Fox and I: An Uncommon Friendship

Catherine Raven

Fox and I: An Uncommon Friendship
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Fox and I: An Uncommon Friendship

Catherine Raven

Catherine Raven left home at 15, fleeing an abusive father and an indifferent mother. Drawn to the natural world, she worked as a ranger in national parks, at times living in her run-down car on abandoned construction sites, or camping on a piece of land in Montana she bought from a colleague. She managed to put herself through college and then graduate school, eventually earning a PhD in biology and building a house on her remote plot. Yet she never felt at home with people. Except when teaching, she spoke to no one.


One day, she realised that a wild fox that had been appearing at her house was coming by every day precisely at 4.15. He became a regular visitor, eventually sitting near her as she read to him from The Little Prince or Dr Seuss. Her scientific training had taught her not to anthropomorphise animals, but as she grew to know him, his personality revealed itself - and he became her friend. But friends cannot always save each other from the uncontained forces of nature.

Though this is a story of survival, it is also a poignant and dramatic tale of living in the wilderness and coping with inevitable loss. This uplifting, fable-like true story about the friendship between a solitary woman and a wild fox not only reveals the power of friendship and our interconnectedness with the natural world, but is an original, imaginative, and beautiful work that introduces a stunning new voice.

Review

Catherine Raven lives on her own in a tiny hand-built house, on acres of land off a dirt track that has never been named, far from towns and civilisation. She likes it that way – the remoteness of her bush block providing respite from the over-stimulating world of science and academia and human beings. Because here’s the thing: Raven is no ordinary recluse: she has a PhD in biology and regularly (somewhat reluctantly) leaves her refuge to teach graduate students at universities.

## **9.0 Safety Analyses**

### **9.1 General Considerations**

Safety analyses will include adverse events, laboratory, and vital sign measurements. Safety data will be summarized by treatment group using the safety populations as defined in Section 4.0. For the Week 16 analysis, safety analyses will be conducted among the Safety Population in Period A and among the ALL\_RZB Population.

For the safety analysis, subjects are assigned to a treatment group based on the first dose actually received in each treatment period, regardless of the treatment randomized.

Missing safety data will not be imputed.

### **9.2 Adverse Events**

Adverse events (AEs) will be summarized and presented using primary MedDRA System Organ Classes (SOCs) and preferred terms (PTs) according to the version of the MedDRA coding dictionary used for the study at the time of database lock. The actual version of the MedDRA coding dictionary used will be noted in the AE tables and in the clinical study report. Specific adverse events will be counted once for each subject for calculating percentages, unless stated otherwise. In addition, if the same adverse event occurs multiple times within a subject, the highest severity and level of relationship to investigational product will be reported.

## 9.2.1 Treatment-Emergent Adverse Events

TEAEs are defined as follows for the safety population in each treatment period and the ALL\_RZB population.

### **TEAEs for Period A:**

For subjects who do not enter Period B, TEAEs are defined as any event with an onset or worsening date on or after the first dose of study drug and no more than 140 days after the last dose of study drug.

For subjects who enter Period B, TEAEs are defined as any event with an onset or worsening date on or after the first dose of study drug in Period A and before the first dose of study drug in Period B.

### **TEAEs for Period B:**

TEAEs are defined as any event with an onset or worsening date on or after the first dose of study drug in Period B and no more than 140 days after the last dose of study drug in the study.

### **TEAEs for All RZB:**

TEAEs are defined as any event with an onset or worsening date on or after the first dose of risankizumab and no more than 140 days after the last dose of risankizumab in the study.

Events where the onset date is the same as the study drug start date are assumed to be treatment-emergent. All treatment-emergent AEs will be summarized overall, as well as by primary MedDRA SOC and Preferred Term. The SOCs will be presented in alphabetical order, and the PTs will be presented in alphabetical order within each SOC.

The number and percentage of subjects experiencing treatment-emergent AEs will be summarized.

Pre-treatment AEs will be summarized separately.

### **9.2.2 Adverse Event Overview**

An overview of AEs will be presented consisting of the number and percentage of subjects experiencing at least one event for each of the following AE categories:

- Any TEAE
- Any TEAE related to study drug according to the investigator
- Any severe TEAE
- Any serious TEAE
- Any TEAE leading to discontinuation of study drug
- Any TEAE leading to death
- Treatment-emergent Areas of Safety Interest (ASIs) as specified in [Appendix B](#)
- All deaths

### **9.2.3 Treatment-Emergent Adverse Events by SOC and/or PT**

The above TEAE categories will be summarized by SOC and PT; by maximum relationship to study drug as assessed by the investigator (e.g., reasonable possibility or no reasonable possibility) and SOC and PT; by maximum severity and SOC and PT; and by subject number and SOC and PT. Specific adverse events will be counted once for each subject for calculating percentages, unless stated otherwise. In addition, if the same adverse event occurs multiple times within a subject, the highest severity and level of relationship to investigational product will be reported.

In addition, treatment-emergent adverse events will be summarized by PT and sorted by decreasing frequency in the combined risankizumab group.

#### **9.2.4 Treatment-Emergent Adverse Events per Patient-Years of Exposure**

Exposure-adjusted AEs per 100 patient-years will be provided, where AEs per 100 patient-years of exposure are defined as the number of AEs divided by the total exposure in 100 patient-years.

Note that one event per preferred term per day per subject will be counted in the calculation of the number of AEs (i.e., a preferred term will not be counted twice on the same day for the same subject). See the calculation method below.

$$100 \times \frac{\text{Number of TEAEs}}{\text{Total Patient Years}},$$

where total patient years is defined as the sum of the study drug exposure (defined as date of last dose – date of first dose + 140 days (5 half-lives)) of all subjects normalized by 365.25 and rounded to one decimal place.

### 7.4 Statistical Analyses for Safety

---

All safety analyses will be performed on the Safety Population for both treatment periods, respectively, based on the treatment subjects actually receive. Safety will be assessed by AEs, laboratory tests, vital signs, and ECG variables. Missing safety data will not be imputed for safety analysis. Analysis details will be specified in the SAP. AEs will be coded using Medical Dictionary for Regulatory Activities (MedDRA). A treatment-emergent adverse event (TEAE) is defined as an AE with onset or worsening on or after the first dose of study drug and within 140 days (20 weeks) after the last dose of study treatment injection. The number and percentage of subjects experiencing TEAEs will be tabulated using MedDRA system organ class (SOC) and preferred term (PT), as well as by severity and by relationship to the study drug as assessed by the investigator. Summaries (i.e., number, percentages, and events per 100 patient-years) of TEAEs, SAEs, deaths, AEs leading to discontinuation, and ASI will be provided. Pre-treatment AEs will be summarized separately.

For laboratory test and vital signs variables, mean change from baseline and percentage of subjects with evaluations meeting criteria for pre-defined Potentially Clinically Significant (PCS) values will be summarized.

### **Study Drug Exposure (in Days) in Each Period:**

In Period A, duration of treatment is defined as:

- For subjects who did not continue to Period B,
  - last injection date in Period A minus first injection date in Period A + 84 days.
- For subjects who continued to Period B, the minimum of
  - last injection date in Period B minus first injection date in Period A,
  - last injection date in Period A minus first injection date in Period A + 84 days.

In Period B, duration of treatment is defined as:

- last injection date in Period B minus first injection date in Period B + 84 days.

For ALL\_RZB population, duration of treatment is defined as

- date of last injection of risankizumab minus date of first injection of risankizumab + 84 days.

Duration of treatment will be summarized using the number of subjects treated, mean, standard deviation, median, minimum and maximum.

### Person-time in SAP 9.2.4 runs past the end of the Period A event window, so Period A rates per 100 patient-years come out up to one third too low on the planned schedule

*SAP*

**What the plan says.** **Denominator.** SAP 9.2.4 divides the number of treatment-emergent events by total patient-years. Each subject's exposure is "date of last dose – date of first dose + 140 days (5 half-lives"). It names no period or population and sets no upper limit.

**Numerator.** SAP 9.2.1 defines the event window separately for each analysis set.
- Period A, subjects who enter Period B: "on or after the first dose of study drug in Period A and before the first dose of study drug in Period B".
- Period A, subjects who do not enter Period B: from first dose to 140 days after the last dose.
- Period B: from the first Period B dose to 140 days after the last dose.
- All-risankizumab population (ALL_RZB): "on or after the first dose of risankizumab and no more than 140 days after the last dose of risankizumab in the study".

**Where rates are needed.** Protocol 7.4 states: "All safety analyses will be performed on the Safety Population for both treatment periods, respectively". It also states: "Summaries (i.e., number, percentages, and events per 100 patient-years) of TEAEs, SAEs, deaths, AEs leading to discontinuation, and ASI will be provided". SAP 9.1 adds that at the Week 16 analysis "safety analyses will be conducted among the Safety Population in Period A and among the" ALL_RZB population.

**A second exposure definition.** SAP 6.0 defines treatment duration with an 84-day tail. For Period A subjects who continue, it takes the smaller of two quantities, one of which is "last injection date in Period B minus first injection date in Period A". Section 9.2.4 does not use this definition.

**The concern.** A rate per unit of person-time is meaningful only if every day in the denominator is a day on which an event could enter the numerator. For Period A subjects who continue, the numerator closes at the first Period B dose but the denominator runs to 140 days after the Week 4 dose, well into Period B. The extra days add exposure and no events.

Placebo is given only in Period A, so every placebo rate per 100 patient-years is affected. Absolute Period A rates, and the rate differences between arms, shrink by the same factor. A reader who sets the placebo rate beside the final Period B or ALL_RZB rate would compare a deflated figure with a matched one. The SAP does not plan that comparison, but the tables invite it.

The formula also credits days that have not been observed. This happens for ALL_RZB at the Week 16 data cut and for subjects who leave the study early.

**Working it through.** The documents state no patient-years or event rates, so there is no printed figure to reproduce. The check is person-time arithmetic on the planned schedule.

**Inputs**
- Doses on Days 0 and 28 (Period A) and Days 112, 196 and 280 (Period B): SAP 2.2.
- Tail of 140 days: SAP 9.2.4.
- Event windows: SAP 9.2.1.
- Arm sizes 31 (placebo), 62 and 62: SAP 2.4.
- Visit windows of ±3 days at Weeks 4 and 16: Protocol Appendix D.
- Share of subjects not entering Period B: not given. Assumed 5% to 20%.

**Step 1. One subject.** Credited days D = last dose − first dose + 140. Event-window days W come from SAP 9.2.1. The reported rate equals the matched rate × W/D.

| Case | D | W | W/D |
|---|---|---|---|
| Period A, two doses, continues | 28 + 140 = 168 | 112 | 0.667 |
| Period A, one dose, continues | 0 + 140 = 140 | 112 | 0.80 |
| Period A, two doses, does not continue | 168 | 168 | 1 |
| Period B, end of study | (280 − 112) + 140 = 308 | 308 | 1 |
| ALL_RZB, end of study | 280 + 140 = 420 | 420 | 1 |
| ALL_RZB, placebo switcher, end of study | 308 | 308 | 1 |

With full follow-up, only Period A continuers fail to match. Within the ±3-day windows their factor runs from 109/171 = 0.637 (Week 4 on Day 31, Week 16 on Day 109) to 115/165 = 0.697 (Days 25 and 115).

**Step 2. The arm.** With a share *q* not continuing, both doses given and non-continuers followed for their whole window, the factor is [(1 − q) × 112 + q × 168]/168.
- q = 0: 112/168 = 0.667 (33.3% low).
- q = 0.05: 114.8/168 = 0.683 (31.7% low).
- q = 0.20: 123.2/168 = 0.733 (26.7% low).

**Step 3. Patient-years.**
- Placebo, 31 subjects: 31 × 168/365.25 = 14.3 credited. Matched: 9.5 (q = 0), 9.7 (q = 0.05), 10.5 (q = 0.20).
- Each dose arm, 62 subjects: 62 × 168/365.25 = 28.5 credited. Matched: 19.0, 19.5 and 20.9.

Raven is a kindred spirit with wild things. Her science training gives her the knowledge of why events occur, but her curiosity opens her up to all the surprising things science can’t explain. Like Fox. Why does Fox, a wild, ‘unboxed’ animal (as opposed to ‘boxed’ animals, such as pets) start turning up at her house every single afternoon at 4.15pm? 4.15 on the dot, every afternoon. She sits and studies him, as he sits and studies her. Then, one day, she starts reading out loud to him from The Little Prince by Antoine de Saint-Exupéry. Fox stays and listens. Over multiple afternoons, Raven and Fox build a connection. She reads him Moby Dick. Occasionally Dr Seuss. She takes Fox (and us) on a surprising literary journey, mixed in with natural history, animal behaviour, photosynthesis, bushfires, and everything else that catches her eye. This isn’t an earnest book. It’s funny and witty and engaging and insightful and whimsical – in fact, there are so many charming passages that I wanted to refer back to later, that my copy looks appropriately dog-eared (for a book about a fox).

Raven braids the story of Fox and I like strands of ribbons: Fox is tied up with The Little Prince, while Moby Dick twirls in amongst it. Biology is plaited throughout, together with insights into human nature (as told from the perspective of a true outsider). All of it woven together to make a truly beautiful yarn.


Gabrielle Williams is a bookseller at Readings Malvern, is the Grants Officer for the Readings Foundation, and is the Prize Manager for The Readings Prize.

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